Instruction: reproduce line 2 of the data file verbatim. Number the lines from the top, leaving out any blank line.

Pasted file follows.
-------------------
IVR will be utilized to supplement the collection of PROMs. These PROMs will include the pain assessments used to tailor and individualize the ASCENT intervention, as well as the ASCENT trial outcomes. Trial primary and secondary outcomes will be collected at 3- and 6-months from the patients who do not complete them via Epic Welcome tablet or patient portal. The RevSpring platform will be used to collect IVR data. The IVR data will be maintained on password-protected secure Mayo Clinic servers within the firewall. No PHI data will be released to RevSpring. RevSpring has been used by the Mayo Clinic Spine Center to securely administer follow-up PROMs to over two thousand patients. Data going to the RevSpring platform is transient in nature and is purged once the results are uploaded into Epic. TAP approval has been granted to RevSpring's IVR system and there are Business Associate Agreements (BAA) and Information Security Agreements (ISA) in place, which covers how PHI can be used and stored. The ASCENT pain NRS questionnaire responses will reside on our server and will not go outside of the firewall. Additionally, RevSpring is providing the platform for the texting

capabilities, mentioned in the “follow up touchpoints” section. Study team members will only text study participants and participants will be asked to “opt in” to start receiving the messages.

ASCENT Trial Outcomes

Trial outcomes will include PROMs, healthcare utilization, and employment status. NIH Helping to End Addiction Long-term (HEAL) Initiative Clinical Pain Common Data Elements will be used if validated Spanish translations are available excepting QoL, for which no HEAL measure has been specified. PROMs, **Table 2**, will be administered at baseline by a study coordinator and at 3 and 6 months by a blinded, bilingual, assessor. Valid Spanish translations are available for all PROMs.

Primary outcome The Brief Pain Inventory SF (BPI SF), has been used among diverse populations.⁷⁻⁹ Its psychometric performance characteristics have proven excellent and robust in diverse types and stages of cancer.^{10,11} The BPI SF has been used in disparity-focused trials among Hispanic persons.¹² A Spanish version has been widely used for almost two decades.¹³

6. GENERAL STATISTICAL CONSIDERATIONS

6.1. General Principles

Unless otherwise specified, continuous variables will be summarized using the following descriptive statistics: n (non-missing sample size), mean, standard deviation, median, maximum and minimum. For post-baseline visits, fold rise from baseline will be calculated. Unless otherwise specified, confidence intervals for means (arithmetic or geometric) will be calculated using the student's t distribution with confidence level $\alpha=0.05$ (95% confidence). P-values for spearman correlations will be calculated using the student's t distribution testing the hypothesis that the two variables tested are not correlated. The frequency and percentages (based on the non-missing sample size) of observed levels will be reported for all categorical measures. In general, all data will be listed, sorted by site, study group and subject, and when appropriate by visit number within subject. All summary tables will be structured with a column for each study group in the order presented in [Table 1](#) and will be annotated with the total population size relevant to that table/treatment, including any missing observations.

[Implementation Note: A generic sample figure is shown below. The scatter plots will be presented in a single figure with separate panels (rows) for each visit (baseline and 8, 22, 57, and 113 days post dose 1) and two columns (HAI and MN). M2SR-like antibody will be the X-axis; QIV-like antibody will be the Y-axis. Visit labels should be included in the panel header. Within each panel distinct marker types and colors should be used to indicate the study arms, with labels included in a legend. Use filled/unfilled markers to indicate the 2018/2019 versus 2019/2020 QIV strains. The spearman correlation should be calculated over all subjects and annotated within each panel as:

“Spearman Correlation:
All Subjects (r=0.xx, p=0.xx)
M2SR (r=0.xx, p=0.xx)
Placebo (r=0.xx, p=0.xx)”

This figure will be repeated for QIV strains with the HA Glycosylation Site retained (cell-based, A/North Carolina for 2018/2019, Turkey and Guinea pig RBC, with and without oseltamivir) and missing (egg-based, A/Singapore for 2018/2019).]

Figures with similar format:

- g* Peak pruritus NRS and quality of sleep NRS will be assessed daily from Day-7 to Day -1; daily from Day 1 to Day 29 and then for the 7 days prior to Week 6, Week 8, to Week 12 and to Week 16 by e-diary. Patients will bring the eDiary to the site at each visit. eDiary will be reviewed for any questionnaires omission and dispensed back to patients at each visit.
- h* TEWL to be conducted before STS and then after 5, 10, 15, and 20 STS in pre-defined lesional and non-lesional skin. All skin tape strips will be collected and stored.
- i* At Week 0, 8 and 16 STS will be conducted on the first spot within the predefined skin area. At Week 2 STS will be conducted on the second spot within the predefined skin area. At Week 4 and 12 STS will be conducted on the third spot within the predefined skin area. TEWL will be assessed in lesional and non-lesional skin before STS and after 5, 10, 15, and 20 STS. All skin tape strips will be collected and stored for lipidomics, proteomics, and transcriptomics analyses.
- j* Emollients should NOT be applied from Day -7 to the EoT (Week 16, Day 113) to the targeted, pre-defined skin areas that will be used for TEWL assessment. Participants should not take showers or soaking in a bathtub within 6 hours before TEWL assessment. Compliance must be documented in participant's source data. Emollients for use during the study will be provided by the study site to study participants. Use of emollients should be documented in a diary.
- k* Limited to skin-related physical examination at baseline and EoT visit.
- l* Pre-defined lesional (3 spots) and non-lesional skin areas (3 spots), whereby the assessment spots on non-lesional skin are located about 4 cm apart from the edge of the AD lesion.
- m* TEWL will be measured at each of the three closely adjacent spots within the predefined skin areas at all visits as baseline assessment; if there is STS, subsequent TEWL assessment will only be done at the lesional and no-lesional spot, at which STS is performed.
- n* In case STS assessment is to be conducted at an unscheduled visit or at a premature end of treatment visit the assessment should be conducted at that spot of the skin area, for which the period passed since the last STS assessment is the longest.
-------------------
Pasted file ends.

capabilities, mentioned in the “follow up touchpoints” section. Study team members will only text study participants and participants will be asked to “opt in” to start receiving the messages.